Wednesday, August 8, 2018

Low Level Ringing

Oakenclough is very much an autumn and winter ringing site where nothing much happens in the summer except for nest boxes containing Pied Flycatchers. But the autumn/winter and early spring of 2017/18 was so wet and miserable that we never managed to get here until today, our first ringing at the site since November 2017. 

In the meantime we enjoyed our hottest, driest summer for 50+ years with very little rainfall. The nearby reservoir is about one third full and where the typical water level is near the top of the brick towers and covering the immediate bank of stones. 

Low Level Water 

I met Andy at 0630 and we hoped to catch up a little on our lack of visits. We packed in at about 10.30 when the early minimal breeze wind increased to unmanageable levels. But we had a nice mix in the catch of 8 Willow Warbler, 2 Garden Warbler, 3 Goldfinch, 1 Lesser Redpoll, 1 Goldcrest, 1 Treecreeper and 1 Blue Tit. 

The two Garden Warblers, Sylvia borin, were the first ringed here since 2014, when I ringed a nest full of four youngsters. It was soon after that we were forced to abandon the site when out of control rhododendron took over the plantation and made it impossible to work as a ringing site. About four years ago United Utilities employed contractors to clear the site and to then replant in the hope of restoring its former glory. 

Both of the Garden Warblers proved to be adults, one male, one female, with feathering growing over their bellies, a sign of recent breeding. But as we caught only the two adults, there is no way of knowing if they bred on the now suitable site. The plantation now resembles how it looked in the 1980 and 1990s and hopefully some of the missing breeding species like Garden Warbler, Tree Pipit and Lesser Redpoll may reappear. 

Garden Warbler 

Garden Warbler 

All eight Willow Warblers were birds of the year, with six of them caught together in the same net – a flock of Willow Warblers! 

Willow Warbler 

There was no doubt about age and sex of the single Lesser Redpoll caught - adult male. 

 Lesser Redpoll

We don’t catch too many Treecreepers, here or anywhere else. They often accompany roving flocks of titmice and small warblers but not today. 

Treecreeper 

Birding in between ringing was very quiet. Highlights were 3 Great-spotted Woodpeckers, 1 Kestrel, 35 Goldfinch and a thin but noticeable movement of Swallows – about twenty heading due south in three hours.

Linking today to Eileen's Blogspot.



10 comments:

Rhodesia said...

I have to say I love it when photos are taken during ringing. It is great to see the birds close up. I have not seen a tree creeper forever, my husband thought he saw one in the Dordogne last month, but by the time I registered what he thought he had seen it had gone! We are returning to the same area in September so maybe I will be lucky.
Have a good day, Diane

David Gascoigne said...

Good evening Phil:
You must have been very happy to band Garden Warblers again. Restoration of habitat is getting to be ever more critical for bird populations. So much has been degraded and/or taken out of use. You really start to wonder what the future holds for so many populations, and when you see what is happening in the United States where the Endanger Species legislation is being gutted it is really becoming questionable whether some species can survive.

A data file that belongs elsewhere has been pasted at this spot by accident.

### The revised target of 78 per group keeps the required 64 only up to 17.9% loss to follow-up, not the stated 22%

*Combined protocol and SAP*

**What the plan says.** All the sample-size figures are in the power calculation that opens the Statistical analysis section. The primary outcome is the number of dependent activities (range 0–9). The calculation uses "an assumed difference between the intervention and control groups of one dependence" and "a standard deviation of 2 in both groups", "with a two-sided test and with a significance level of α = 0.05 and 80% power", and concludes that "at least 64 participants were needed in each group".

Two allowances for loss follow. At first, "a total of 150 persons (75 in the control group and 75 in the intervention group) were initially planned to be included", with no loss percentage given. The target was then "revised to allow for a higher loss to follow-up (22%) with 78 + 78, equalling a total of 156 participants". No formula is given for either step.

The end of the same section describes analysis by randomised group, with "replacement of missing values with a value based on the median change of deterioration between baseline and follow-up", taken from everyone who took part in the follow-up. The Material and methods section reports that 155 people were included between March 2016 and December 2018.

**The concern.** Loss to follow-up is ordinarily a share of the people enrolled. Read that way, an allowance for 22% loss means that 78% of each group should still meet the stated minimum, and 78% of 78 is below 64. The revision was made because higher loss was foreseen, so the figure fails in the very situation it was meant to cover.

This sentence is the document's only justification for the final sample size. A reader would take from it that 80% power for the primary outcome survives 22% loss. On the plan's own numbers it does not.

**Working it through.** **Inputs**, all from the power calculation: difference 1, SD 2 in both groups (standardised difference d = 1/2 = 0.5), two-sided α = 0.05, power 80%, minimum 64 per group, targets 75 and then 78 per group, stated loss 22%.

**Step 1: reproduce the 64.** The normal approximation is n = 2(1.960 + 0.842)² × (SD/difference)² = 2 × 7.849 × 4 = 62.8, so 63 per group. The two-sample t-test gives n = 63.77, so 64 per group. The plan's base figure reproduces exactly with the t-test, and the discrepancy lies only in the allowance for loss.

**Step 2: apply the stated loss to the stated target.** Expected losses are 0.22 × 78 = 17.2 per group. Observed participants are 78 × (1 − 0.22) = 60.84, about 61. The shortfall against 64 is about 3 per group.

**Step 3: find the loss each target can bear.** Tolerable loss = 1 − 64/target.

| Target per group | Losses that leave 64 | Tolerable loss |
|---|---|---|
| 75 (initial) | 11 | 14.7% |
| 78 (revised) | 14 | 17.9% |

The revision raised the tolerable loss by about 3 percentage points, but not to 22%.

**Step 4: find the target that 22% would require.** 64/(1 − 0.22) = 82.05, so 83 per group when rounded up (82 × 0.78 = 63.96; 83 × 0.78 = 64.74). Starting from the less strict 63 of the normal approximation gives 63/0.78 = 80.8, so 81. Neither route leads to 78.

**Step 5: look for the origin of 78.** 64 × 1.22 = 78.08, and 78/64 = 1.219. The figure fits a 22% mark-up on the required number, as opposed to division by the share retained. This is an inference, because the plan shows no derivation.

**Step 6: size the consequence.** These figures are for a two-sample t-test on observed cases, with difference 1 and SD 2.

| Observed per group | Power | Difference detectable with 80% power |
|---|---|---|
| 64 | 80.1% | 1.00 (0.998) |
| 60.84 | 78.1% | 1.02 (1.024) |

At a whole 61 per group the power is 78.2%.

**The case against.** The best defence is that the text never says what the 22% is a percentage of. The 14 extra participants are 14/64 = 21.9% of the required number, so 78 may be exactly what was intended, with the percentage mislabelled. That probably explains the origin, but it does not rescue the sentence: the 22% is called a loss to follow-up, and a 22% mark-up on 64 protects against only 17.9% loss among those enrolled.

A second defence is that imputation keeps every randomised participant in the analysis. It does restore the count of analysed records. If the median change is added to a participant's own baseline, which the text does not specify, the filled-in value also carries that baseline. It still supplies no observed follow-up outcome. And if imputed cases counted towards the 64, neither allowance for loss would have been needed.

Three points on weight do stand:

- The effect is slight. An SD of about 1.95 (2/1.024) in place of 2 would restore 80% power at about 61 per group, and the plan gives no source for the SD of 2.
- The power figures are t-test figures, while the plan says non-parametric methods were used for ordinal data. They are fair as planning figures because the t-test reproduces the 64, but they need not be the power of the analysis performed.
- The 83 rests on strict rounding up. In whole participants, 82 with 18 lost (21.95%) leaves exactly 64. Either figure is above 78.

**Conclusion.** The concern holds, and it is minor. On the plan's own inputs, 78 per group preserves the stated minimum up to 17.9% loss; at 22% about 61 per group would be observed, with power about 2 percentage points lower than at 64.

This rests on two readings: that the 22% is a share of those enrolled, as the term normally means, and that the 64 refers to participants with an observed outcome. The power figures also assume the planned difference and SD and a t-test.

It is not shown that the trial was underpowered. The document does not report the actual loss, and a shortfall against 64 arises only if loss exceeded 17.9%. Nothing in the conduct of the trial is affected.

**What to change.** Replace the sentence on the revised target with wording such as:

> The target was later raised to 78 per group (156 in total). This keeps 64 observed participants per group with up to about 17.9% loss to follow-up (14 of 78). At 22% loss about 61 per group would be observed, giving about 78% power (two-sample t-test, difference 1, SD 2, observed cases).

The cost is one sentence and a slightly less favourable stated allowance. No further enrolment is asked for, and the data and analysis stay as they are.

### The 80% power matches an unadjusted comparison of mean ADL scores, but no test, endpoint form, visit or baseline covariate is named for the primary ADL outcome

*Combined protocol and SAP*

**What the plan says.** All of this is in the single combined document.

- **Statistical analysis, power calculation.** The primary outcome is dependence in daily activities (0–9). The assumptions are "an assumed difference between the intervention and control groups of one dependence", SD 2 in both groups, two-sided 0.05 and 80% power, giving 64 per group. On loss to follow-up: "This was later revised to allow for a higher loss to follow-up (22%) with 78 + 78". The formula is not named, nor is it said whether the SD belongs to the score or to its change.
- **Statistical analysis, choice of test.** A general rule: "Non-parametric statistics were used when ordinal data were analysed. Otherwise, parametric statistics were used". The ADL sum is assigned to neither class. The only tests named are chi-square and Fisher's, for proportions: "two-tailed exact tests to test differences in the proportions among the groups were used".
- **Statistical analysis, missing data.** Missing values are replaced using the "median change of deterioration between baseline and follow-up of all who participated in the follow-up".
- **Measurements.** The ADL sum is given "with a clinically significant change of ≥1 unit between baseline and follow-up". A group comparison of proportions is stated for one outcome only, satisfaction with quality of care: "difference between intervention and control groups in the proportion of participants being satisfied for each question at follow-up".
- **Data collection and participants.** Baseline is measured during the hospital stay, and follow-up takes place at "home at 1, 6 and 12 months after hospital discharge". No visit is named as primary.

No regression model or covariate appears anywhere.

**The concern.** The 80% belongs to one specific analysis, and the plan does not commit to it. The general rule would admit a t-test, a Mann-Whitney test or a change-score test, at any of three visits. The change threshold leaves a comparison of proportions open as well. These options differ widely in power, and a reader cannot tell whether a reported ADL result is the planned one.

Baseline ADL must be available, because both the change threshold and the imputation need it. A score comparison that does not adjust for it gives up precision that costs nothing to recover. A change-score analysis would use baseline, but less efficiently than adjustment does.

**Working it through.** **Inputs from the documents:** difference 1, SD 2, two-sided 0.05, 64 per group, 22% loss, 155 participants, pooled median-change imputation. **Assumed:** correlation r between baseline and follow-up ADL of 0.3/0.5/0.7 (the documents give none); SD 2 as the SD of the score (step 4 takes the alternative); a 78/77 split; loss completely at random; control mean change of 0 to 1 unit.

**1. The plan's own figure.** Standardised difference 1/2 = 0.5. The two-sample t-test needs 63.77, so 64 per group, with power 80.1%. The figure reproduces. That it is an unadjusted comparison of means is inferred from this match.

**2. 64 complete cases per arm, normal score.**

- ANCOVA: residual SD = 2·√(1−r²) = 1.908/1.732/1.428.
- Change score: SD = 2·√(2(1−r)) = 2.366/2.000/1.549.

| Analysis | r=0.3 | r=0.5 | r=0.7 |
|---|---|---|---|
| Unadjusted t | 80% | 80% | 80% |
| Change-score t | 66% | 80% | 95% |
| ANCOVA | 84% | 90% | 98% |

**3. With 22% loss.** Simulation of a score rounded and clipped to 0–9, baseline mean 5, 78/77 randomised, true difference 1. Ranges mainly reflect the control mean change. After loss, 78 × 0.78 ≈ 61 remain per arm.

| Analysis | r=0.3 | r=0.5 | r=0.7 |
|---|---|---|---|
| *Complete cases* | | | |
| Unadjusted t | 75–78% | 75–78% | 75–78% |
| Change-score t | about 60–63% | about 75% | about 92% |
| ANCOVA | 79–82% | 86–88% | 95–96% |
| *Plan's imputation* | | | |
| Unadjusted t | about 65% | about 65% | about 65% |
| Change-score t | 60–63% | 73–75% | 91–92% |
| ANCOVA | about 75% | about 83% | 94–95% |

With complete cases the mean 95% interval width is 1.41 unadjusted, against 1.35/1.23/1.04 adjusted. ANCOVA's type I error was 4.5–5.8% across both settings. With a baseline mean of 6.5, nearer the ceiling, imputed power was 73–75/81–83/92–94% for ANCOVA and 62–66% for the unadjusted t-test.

Margaret Adamson said...

That is a lovely shot of the Treecreeper Stuart

Wally Jones said...

You need a bit of our rain (we have plenty to spare!) to replenish the reservoirs and produce more mud for tromping around in.

Very nice ringing session! I'll be optimistic for you and presume those Garden Warblers did, indeed, breed locally. A harbinger of good things to come.

Another week has almost passed! Reports of a few migrating warblers in neighboring counties and groups of Swallow-tailed Kites forming for their annual South American journey are about the only headlines here.

Have a great weekend, Phil!

Angie said...

Pretty dry here in Montana as well … the stream out of our lake is down to a trickle, but in the marshy area I did spot a new bird (for me) - a Common Yellowthroat. Yippee! I don't know if it's the heat here, but since we returned from holiday, there don't seem to be near as many birds as three weeks ago …

Lowcarb team member said...

Yes, the water levels are low … hopefully we will get some decent rain soon to help replenish reservoirs.

Lovely seeing all of your bird photographs.

All the best Jan

eileeninmd said...

Hello, love your pretty Garden Warbler. I am hoping to see some warbler migrate through my yard. The Redpoll is a favorite and I love the shot of the Treecreeper. Thank you for linking up and sharing your post. Happy Saturday, enjoy your weekend.

~Lavender Dreamer~ said...

It's exciting to see a Kestrel. And I enjoyed the birds you've shown! Enjoy your weekend!

A Colorful World said...

Hope the warblers do well! Such a great closeup of the tree creeper, too.

Aditya Narayan Mohanty said...

Gorgeous capture.

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